Preparing a meal for family and friends can be enjoyable but tiring and stressful at the same time.
- If you are cooking lunch at home, get others involved. You don’t need to do everything yourself.
- Keep it simple, choose dishes that can be prepared in advance or even better, arrange for a 'buffet' lunch, where everybody brings a platter.
- Write a timetable and set timers. For example: when to put the turkey in the oven, when to start the pudding and so on.
- Preorder food items (such as turkeys) from your supermarket to avoid disappointment.
- Skip the stress altogether and have Christmas lunch at a restaurant, but be aware that most restaurants will be booked out months in advance.
- If you are planning on cooking a bird then turkey or pheasant are good choices. They both contain tryptophan which our bodies use to make serotonin, a powerful brain-calming chemical that lifts the mood.
- Although festive treats are very delicious, they typically include high-calorie and high-fat foods. Overeating can lead to weight gain, and this, in turn, increases your worries about losing self-control. Make sure that you include enough fruits, nuts and vegetables. Try to limit the consumption of unhealthy products or try to replace them with slightly healthier versions like my Magical Vegan Gingerbread Mousse.
- If you're faced with a table of decadent foods and minimal healthy options, choose your top two to three items and enjoy those in small portions instead of filling up on everything. I like to cut cookies into halves to get a taste of the different varieties without going overboard.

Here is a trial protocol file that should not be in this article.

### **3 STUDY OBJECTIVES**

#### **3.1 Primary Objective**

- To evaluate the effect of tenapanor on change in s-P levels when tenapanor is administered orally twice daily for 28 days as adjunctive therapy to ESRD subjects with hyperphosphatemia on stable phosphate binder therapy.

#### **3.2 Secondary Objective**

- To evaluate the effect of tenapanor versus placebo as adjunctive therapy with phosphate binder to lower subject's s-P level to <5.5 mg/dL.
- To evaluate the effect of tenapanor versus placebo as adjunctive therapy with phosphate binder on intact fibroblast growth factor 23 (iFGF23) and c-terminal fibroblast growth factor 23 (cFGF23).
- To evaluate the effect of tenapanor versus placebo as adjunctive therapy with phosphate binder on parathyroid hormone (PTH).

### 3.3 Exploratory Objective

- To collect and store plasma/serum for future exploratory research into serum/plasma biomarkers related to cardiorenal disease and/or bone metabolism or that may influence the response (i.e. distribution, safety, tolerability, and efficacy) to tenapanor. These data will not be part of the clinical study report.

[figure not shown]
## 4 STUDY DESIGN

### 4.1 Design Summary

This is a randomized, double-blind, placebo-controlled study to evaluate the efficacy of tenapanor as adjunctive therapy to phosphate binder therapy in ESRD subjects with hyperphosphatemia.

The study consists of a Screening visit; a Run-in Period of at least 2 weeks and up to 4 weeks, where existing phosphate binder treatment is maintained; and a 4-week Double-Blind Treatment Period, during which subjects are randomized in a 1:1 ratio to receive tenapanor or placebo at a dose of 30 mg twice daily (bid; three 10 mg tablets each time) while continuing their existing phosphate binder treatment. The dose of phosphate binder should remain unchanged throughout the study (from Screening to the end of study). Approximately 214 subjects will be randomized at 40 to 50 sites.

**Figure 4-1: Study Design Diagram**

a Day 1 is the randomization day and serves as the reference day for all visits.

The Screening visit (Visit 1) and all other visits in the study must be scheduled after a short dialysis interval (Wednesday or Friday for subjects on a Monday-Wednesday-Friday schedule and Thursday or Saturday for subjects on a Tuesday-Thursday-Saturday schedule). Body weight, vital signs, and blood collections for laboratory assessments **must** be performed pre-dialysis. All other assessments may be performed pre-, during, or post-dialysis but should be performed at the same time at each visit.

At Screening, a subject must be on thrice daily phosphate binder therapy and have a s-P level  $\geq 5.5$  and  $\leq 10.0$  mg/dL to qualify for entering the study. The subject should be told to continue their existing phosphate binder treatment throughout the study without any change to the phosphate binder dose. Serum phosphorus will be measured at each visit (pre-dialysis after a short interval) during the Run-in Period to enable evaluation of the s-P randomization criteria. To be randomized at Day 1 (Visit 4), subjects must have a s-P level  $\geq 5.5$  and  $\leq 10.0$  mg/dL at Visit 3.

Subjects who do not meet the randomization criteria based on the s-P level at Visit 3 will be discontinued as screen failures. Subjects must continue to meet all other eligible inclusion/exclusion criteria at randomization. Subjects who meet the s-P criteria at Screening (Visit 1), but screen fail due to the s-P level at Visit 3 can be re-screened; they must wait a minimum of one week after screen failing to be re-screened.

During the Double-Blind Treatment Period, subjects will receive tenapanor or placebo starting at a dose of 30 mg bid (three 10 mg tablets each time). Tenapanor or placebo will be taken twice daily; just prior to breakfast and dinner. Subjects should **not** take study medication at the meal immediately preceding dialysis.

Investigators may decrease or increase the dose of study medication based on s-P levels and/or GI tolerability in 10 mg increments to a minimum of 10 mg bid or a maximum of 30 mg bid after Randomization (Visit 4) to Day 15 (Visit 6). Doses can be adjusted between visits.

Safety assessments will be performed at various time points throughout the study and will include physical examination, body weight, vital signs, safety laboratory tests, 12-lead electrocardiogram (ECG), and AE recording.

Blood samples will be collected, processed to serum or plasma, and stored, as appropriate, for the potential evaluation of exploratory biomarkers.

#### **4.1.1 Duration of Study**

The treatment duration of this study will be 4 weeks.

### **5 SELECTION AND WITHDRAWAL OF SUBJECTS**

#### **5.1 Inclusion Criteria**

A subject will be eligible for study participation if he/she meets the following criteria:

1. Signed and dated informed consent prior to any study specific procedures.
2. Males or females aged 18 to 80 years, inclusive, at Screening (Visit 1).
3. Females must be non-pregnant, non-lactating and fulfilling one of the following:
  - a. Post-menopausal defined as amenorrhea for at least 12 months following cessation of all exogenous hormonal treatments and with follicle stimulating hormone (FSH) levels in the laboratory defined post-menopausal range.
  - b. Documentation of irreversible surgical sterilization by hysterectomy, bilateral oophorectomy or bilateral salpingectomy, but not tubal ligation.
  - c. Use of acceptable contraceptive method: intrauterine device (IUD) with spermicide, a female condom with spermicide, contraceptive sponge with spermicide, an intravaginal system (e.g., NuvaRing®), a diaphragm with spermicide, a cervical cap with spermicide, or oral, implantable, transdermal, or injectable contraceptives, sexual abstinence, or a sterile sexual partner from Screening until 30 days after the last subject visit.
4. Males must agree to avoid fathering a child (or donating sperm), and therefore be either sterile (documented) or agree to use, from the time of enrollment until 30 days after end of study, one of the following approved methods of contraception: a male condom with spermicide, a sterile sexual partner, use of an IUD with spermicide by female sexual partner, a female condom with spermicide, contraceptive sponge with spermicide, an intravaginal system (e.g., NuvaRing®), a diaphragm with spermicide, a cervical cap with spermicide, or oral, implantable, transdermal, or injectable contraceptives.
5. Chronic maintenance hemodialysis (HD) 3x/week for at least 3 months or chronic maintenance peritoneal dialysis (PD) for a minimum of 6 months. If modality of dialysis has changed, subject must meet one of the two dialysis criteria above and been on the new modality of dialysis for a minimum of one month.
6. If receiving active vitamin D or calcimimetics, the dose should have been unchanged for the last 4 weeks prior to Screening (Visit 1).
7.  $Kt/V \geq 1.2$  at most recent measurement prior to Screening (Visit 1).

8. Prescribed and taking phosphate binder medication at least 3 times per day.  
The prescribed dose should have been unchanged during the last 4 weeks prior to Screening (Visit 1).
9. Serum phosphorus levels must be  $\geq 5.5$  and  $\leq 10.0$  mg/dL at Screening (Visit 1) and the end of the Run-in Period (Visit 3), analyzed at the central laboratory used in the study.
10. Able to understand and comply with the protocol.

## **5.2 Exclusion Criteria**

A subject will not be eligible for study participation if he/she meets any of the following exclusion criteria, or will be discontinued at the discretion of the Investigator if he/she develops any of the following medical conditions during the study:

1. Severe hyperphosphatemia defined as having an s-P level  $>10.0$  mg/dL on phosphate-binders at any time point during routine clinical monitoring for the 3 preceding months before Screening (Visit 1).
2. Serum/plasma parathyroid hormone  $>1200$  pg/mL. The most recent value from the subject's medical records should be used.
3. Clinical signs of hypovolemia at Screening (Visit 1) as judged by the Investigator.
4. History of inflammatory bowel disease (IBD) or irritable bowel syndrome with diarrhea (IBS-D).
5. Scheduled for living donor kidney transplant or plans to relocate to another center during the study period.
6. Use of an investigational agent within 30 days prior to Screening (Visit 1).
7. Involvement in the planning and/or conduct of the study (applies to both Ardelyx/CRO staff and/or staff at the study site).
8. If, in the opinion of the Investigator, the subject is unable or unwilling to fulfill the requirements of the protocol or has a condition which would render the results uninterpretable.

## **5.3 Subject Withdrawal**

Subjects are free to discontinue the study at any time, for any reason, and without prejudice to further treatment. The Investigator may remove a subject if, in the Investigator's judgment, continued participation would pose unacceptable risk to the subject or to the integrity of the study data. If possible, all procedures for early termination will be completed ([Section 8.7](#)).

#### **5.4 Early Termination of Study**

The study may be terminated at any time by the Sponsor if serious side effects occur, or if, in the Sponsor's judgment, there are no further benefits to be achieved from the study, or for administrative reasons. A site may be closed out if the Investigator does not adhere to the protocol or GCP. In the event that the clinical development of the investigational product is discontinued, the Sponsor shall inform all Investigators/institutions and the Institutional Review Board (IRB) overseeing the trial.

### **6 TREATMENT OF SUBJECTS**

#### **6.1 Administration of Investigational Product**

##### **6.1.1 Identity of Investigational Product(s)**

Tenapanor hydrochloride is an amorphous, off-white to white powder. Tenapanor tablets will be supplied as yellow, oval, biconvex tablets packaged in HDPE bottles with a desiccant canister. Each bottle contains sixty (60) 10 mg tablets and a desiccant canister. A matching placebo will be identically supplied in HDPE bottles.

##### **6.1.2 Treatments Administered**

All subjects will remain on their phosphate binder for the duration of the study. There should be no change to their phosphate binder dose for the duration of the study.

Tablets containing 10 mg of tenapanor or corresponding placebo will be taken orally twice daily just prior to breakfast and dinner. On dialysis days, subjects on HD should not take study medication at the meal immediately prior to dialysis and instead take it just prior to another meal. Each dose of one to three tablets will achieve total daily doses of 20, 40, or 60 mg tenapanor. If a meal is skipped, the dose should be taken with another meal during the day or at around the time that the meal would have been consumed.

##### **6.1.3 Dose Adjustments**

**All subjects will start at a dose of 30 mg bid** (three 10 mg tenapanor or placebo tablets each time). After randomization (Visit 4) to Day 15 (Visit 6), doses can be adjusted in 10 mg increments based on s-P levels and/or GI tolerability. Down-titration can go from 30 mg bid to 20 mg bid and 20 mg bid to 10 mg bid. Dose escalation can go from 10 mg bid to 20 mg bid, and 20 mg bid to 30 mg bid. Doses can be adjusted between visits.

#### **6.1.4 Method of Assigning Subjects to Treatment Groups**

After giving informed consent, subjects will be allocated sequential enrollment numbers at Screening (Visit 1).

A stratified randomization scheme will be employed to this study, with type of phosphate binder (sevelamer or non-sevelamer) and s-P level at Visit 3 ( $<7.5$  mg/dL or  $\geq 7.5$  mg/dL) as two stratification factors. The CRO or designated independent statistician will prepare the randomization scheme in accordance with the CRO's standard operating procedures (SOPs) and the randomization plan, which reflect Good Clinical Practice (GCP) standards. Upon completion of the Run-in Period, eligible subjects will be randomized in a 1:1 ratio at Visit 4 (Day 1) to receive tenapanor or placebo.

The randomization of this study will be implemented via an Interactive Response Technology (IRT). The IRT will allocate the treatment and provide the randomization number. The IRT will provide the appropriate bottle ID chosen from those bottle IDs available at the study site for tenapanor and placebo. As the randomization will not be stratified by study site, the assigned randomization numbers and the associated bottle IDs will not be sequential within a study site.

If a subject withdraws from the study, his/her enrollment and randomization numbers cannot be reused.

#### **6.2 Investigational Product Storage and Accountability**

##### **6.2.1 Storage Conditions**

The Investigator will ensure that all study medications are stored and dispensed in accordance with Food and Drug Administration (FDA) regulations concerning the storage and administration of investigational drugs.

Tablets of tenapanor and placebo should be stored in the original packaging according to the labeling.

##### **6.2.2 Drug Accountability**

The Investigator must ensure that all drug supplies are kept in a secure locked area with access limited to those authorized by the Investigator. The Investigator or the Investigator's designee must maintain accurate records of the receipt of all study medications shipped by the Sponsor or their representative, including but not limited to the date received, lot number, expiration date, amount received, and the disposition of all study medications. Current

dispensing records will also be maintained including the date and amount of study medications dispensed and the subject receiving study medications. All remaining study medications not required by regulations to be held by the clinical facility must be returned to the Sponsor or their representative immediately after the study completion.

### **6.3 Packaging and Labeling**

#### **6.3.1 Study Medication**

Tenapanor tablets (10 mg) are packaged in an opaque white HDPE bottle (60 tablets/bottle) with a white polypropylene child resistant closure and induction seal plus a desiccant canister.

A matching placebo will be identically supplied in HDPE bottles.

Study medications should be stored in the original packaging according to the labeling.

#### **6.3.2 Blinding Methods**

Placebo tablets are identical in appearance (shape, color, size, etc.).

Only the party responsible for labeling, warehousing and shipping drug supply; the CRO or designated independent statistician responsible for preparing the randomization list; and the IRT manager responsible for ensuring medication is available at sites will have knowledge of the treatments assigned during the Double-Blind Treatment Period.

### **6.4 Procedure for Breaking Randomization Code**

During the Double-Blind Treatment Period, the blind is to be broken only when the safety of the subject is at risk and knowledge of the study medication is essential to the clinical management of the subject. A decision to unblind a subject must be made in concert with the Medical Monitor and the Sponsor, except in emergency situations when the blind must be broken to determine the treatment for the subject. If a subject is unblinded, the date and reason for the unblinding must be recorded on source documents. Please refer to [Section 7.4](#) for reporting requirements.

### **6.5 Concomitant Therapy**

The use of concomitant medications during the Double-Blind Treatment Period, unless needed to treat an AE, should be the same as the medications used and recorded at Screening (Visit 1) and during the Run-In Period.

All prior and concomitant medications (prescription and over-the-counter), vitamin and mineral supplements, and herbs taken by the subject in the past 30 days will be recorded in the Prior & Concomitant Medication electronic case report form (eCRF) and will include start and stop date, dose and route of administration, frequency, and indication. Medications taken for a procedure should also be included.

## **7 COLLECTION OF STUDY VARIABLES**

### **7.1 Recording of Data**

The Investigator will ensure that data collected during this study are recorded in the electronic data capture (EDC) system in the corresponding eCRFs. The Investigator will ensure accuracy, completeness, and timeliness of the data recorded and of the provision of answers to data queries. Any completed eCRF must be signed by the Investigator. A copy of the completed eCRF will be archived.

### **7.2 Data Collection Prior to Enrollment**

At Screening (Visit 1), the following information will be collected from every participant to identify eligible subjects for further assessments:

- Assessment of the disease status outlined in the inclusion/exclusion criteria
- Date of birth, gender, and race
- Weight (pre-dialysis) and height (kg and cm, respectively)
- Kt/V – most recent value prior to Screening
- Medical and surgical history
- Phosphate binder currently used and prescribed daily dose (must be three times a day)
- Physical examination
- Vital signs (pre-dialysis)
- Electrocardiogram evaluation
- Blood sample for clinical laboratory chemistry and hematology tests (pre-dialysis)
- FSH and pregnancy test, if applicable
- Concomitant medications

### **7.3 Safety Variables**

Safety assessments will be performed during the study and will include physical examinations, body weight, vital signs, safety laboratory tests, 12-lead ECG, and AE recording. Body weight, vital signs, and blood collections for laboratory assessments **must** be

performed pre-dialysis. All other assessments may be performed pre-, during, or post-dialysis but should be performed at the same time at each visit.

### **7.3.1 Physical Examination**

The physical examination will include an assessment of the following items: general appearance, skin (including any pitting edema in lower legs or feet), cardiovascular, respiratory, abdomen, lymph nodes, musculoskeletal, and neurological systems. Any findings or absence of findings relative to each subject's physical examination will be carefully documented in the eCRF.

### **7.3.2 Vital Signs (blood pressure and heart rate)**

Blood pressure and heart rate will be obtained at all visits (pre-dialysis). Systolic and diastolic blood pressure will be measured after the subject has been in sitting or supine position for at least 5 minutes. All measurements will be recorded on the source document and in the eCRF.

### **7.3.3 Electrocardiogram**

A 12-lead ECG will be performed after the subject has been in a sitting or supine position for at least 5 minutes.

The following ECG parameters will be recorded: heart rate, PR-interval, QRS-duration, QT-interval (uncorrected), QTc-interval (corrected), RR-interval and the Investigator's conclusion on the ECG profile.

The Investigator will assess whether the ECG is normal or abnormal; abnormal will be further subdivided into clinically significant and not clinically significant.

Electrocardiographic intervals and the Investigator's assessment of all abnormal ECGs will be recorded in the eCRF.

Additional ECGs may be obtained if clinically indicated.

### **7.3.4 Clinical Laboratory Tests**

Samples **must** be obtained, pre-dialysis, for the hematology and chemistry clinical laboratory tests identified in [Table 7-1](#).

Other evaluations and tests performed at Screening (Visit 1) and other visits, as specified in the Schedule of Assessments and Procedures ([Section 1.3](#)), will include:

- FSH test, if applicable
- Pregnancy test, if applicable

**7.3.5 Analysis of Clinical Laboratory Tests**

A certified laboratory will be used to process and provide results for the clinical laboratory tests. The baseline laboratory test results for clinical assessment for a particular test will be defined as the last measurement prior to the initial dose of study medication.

- Keep meals to a manageable size. Heartburn and indigestion from excessive eating don’t make for a happy day. There is nothing wrong with a little indulgence, but it is important to remain within your usual and healthy diet.
- Have decaffeinated coffee. When your body is under stress it produces cortisol which prepares you for ‘fight or flight’ situations. Offer everybody decaffeinated coffee and tea, or herbal tea alternatives, since this will help keep the stress levels down and has the added bonus that people may fall asleep after dinner!
- Limit alcohol, studies suggest that alcohol is a depressant, so drinking a lot can result in a bad mood, irritability, or even destructive behaviour.
- Take some time out and catch up with a friend over some homemade Healthier Vegan Mice Pies.
- Exercise is a great way to reduce stress as it burns off hormones such as cortisol and adrenaline and helps produce mood-enhancing endorphins. Try going for a walk after dinner as the fresh air and exercise will lift your mood and make you feel better.
- Sleep well, a lack of sleep can make you feel irritable and more prone to feeling stressed. In the northern hemisphere the days are short and with less natural light we produce more melatonin, the hormone that helps regulate our body clock and sleep-wake cycle. Unless we can sleep, more melatonin means we are more likely to feel tired, grumpy stressed.